Carving primary care doctors out of that system and paying and managing them differently from the rest of the system just doesn’t make any sense. An immediate problem is that the carve out would encourage primary care doctors to refuse to attribute their patients to the ACO, and thereby constrain or even block the application of the reform template to Vermont hospitals, which now spend 95 percent of the acute medical bill in Vermont.
   That is not a theoretical concept; it is a practical problem on the ground today. Rutland Regional Medical Center, the second-largest hospital in the state, and the most expensive one on a per capita basis, lies outside the reform project. The reason is that the FQHC in Rutland refuses to attribute any of its patients to the ACO, so OneCare has no fixed price contract with Rutland Hospital.
  The same dynamic is at work in the hospitals serving the Morrisville, Randolph, and St. Johnsbury areas; and similar FQHC reluctance is holding down the participation numbers in the Burlington and Bennington hospital service areas. That could change, of course, and even if it doesn’t, the Green Mountain Care Board is actively considering changing the attribution rules so that patients could be attributed to ACO by area of residence or by receiving treatment in a specific hospital. The UPC idea would still be highly problematic.
   How to manage the whole thing would be nightmarish. The Deb Richter template was based on a panel of 1,200 patients per primary care doc, with the state paying $500 per patient. Richter reasoned that if a doctor’s patients were unhappy with his or her perfomance, they could just leave—vote with their feet. Still productivity could be a challenge. Anyone who doubts that could consider the case of Porter Hospital, which ran onto the financial rocks, mainly because of low work loads by its primary care docs and had to give itself to the UVM system.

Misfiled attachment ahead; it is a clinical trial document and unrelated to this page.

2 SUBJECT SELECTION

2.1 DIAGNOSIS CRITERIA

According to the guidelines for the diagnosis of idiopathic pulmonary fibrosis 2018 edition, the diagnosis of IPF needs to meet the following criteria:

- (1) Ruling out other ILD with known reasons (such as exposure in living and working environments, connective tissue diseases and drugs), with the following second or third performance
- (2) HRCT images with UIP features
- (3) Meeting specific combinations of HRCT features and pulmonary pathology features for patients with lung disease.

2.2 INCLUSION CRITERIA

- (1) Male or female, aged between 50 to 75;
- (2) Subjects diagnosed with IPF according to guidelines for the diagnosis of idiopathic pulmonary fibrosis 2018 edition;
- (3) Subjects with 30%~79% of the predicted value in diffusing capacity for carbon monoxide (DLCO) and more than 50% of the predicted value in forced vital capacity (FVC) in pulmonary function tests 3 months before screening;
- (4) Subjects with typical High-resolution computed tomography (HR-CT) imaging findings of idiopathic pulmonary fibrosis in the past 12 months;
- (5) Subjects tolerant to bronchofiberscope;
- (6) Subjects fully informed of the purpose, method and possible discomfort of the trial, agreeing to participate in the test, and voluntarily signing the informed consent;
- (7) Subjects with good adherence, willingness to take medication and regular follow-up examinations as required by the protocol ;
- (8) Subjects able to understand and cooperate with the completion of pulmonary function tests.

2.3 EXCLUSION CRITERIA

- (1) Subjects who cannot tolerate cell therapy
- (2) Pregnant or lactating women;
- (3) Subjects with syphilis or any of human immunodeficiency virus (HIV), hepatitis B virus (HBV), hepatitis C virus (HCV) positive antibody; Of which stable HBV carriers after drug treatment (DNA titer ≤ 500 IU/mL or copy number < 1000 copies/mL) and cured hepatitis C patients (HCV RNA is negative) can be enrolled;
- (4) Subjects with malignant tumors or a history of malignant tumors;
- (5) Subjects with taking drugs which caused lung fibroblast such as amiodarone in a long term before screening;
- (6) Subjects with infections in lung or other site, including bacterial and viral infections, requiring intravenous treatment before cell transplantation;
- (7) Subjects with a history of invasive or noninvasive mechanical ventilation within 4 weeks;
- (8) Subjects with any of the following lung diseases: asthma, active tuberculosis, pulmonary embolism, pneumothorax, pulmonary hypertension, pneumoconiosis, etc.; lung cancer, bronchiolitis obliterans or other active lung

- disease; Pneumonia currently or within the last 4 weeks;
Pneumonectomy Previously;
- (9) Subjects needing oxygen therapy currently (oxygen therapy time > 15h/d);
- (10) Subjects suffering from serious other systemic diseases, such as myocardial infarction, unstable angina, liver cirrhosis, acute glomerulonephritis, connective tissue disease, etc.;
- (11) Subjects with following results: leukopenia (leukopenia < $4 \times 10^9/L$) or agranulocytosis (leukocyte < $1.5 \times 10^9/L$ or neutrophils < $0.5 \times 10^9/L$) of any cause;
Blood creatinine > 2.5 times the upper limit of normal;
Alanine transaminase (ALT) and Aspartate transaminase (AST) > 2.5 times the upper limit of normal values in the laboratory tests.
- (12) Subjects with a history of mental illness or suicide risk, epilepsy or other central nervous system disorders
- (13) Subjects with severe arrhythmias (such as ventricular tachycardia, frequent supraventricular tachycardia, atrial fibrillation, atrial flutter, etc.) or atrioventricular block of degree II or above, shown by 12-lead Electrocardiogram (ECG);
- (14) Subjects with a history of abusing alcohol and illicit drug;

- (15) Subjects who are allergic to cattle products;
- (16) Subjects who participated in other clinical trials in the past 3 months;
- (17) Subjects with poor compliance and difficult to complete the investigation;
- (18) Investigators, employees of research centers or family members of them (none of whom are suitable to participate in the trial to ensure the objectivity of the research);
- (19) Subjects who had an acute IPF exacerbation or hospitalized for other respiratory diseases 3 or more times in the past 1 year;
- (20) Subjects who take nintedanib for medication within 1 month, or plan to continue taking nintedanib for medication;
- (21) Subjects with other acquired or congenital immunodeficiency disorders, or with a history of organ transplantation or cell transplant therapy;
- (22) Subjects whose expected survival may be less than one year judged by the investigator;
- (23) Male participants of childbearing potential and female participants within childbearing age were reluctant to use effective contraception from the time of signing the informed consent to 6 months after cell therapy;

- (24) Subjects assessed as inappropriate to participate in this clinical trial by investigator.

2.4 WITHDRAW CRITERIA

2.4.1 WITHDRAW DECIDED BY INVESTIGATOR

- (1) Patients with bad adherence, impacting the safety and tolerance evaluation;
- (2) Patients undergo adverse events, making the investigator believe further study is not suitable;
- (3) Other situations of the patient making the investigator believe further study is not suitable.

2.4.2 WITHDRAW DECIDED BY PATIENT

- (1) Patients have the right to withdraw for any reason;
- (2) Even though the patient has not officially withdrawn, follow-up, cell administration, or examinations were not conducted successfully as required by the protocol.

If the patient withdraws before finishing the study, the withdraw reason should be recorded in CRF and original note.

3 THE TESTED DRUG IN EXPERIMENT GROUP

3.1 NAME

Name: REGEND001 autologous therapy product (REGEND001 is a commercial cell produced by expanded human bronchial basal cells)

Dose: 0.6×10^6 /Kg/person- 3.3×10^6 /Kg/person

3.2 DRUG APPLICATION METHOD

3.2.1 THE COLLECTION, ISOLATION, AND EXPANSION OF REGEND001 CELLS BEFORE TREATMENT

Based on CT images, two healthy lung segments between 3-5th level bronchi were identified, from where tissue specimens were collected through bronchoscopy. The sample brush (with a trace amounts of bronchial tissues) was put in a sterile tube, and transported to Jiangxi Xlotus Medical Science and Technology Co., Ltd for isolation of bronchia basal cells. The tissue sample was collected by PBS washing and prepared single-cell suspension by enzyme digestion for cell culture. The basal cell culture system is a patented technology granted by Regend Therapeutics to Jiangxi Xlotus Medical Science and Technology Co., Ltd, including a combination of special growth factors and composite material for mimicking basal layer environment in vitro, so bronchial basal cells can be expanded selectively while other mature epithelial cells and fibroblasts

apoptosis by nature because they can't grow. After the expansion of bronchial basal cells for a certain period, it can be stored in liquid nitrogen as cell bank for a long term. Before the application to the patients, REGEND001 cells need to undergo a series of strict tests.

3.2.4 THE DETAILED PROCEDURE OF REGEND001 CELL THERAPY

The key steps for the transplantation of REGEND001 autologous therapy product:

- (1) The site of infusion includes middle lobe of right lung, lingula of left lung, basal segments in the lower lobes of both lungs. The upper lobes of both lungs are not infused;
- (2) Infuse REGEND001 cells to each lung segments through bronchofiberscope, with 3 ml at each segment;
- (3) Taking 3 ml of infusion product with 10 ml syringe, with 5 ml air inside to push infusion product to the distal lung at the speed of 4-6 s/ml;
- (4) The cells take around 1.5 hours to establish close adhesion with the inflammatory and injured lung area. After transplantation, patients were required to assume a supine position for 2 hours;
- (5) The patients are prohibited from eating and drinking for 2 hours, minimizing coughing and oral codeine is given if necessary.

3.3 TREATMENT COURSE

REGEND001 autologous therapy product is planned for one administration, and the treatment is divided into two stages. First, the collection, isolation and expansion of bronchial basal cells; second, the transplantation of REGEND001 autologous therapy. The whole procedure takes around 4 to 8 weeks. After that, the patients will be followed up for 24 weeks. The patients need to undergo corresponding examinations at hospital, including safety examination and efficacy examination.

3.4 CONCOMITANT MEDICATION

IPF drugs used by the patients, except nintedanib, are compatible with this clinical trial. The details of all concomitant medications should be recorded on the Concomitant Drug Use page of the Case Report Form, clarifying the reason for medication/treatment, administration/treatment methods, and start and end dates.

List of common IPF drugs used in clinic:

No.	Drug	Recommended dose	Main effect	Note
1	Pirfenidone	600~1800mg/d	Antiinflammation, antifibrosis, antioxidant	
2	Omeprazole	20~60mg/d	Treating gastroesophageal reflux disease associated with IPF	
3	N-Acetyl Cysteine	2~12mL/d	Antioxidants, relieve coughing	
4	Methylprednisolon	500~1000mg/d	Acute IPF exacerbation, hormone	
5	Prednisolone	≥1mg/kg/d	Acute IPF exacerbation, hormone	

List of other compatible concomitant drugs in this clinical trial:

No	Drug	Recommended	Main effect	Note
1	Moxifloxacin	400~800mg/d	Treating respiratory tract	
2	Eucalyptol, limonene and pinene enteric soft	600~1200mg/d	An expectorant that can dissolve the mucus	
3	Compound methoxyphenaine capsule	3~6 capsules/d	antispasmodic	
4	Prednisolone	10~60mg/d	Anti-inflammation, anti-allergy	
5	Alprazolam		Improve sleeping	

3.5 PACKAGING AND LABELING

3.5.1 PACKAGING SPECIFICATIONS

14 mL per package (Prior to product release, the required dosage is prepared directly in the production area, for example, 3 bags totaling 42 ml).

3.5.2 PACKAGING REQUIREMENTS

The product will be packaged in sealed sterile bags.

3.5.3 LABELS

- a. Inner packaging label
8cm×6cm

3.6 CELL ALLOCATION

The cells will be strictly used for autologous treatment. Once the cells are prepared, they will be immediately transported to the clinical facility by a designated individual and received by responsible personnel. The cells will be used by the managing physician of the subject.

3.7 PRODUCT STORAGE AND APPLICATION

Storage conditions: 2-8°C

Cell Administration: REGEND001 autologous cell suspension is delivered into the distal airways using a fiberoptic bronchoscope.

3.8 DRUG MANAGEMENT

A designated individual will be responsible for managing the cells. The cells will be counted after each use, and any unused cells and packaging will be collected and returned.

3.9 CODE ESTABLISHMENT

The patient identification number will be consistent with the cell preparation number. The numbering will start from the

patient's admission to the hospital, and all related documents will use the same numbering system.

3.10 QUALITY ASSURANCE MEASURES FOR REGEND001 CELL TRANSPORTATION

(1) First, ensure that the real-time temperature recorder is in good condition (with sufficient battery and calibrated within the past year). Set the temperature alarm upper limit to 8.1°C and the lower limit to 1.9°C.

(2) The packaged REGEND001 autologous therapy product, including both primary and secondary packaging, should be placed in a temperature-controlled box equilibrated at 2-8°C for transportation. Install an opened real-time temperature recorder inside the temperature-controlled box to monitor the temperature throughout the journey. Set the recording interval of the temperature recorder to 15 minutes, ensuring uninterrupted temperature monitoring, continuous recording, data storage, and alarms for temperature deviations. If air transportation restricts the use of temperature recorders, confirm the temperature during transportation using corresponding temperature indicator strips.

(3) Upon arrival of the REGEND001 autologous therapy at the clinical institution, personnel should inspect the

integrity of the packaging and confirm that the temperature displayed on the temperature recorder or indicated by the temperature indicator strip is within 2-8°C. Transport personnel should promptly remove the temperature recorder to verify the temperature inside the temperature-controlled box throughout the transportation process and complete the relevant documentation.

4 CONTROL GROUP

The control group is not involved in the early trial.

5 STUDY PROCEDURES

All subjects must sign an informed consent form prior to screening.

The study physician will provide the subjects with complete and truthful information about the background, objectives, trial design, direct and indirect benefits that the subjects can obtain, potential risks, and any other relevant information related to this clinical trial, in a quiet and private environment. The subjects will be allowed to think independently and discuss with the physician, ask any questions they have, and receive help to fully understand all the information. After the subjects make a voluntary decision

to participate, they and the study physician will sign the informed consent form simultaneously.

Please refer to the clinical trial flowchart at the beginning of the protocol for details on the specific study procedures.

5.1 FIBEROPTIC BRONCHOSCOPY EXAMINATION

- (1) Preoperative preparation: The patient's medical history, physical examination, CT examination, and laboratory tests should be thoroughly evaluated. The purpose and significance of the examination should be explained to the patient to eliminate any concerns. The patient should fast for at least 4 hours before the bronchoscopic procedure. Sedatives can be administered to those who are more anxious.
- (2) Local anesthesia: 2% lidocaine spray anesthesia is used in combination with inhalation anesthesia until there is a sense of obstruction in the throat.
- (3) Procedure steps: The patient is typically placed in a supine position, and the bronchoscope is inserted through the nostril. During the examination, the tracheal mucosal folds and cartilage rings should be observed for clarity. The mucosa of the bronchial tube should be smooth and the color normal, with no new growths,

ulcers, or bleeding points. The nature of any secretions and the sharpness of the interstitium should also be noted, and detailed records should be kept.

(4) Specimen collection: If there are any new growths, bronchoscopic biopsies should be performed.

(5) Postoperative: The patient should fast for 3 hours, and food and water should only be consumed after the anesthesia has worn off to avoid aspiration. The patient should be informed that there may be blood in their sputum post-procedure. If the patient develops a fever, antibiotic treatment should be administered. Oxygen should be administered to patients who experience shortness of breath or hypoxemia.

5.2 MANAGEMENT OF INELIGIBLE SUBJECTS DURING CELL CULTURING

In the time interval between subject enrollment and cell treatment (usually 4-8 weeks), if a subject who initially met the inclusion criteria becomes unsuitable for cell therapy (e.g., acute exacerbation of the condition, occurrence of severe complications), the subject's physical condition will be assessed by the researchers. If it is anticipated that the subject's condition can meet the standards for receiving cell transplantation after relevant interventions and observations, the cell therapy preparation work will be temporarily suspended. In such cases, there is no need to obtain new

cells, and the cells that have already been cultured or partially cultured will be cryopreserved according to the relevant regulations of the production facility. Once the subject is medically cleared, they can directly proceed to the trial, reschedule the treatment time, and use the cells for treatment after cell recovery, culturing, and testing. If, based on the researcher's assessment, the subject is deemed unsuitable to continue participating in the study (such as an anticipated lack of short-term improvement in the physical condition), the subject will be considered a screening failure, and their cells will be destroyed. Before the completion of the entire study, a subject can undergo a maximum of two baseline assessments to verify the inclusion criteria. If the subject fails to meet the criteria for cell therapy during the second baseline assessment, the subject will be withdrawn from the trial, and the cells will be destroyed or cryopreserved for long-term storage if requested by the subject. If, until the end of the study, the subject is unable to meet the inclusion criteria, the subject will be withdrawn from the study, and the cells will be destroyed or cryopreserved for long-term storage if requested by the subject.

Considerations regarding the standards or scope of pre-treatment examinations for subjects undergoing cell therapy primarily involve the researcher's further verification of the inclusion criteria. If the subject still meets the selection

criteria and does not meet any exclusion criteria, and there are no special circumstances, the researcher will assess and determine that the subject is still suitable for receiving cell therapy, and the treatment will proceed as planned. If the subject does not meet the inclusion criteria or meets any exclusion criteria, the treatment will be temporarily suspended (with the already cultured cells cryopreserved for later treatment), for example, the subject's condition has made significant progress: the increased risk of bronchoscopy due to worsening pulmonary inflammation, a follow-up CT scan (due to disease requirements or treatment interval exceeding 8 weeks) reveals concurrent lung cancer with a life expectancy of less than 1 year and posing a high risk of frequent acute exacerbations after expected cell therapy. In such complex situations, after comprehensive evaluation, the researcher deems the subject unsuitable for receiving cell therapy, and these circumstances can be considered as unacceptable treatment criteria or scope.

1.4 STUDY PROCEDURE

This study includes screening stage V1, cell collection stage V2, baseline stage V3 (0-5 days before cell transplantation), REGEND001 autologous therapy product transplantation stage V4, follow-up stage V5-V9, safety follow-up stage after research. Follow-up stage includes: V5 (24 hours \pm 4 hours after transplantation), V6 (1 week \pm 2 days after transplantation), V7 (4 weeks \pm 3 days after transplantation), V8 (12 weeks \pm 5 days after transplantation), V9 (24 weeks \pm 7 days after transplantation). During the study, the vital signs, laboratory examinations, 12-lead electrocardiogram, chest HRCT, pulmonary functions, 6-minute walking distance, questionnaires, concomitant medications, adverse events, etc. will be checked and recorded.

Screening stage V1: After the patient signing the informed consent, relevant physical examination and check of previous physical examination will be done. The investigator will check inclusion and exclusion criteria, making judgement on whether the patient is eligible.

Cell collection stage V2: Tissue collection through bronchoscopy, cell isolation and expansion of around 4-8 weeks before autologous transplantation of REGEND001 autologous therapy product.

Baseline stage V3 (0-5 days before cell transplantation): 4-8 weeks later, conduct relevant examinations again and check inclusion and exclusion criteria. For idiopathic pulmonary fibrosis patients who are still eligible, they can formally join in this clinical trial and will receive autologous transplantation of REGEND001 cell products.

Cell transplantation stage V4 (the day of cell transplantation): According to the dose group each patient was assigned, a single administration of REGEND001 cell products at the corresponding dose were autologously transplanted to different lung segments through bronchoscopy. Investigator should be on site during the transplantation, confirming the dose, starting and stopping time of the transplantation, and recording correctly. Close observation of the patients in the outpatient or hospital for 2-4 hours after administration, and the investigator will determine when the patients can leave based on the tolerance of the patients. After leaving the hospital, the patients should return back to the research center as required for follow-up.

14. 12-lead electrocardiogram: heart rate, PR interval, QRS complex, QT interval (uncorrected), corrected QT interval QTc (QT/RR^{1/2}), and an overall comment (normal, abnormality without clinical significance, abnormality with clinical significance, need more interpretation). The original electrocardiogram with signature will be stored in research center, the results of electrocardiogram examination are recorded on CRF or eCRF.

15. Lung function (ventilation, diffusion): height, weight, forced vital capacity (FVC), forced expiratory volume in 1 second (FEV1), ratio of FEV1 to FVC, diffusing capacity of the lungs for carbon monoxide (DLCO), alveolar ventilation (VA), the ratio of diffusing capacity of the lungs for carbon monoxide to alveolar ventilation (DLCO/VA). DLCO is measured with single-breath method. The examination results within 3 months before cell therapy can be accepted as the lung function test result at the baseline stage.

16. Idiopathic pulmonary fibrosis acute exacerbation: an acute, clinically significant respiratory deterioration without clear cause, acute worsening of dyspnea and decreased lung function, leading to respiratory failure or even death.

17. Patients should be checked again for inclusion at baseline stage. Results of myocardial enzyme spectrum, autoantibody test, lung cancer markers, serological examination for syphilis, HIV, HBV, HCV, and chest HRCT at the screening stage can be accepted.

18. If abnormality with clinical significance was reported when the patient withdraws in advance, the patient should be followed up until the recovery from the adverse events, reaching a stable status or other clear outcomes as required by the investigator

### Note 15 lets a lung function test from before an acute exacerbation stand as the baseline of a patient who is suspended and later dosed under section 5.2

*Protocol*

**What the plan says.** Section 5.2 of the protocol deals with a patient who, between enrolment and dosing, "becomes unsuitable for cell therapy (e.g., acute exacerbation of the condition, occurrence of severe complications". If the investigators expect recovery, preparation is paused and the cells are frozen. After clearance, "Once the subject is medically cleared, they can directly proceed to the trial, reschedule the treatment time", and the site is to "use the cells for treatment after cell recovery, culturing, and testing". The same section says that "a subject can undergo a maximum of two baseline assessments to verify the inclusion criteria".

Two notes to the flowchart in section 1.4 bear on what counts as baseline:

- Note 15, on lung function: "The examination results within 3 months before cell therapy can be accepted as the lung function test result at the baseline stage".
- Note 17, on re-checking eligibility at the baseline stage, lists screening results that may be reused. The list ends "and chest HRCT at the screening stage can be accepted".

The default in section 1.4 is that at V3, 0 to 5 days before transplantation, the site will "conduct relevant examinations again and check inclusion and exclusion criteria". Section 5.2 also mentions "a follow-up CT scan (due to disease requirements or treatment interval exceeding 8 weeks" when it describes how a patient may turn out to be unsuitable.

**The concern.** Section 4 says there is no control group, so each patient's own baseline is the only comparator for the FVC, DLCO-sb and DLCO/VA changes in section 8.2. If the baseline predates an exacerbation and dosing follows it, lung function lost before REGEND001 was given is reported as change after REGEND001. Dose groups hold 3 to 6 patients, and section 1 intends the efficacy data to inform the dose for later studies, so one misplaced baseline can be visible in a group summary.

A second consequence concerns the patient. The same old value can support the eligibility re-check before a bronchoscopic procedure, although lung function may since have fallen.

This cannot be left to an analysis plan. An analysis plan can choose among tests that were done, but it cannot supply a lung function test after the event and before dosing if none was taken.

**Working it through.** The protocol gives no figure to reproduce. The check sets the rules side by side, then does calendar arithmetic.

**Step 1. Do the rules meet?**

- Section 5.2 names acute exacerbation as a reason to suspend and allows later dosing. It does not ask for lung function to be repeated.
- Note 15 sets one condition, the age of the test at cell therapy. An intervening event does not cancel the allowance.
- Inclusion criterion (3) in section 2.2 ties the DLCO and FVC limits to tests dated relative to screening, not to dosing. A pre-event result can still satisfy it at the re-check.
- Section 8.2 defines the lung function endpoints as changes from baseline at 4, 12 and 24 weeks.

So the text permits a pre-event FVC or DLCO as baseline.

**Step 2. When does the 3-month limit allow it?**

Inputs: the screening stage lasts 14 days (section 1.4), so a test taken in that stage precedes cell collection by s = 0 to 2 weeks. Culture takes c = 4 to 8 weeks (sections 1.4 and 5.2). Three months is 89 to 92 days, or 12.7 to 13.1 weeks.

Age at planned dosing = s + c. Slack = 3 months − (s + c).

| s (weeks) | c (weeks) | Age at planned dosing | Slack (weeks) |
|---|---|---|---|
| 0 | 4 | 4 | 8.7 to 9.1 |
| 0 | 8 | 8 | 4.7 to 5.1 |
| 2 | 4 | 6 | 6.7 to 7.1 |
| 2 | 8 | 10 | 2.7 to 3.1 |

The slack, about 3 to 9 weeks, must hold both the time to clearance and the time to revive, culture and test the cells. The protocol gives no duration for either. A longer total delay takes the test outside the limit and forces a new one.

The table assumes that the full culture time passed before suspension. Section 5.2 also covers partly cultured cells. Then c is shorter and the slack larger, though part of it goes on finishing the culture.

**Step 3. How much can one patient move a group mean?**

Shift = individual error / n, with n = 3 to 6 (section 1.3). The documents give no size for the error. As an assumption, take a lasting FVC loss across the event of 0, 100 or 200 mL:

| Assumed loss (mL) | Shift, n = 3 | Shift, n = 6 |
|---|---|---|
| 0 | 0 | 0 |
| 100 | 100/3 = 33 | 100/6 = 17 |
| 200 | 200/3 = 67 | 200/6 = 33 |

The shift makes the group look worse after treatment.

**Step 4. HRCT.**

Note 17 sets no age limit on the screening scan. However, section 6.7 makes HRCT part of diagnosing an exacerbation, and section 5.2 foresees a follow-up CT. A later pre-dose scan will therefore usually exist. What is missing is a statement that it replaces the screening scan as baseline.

A second critical problem, in my view, is that splitting the financing of primary care doctors from the rest of the system could be very damaging to primary care doctors themselves. Primary care docs have been disrespected in the system, and underpaid as well, for decades. From that perspective, getting a reasonable payment from the state looks like a pretty good idea.
   The problem is that while the payment might look good in Year One, whenever that might be, the years after that are certain to get worse and worse. The larger system, the hospitals and a majority of the total docs, will be able to demand that they get paid an inflation rate near three percent per year. There is, after all, a reason that they get 95 percent of all the acute health care money now.
   Every new penny going to a state funding mechanism for the remaining five percent would have to come through the Legislature’s appropriation process. And there is no way on God’s Green Earth that the primary care docs, on their own, will have enough political weight to match up with the much larger system. The primaries might get a three percent bump in a year when the state is awash in money; but the state is seldom awash in money, and the demands facing the annual spending are ferocious.
   What would be much smarter in practical terms would be to take advantage of the favorable political forces for primary care in the reform environment, and work to get their fair share of that huge main flow of money. They will be able to do that only by embracing the whole integration principle, rather than isolating themselves from it.
   The primary care docs themselves might figure that out on their own, even though it was apparently a mystery to the House and Senate health policy legislators.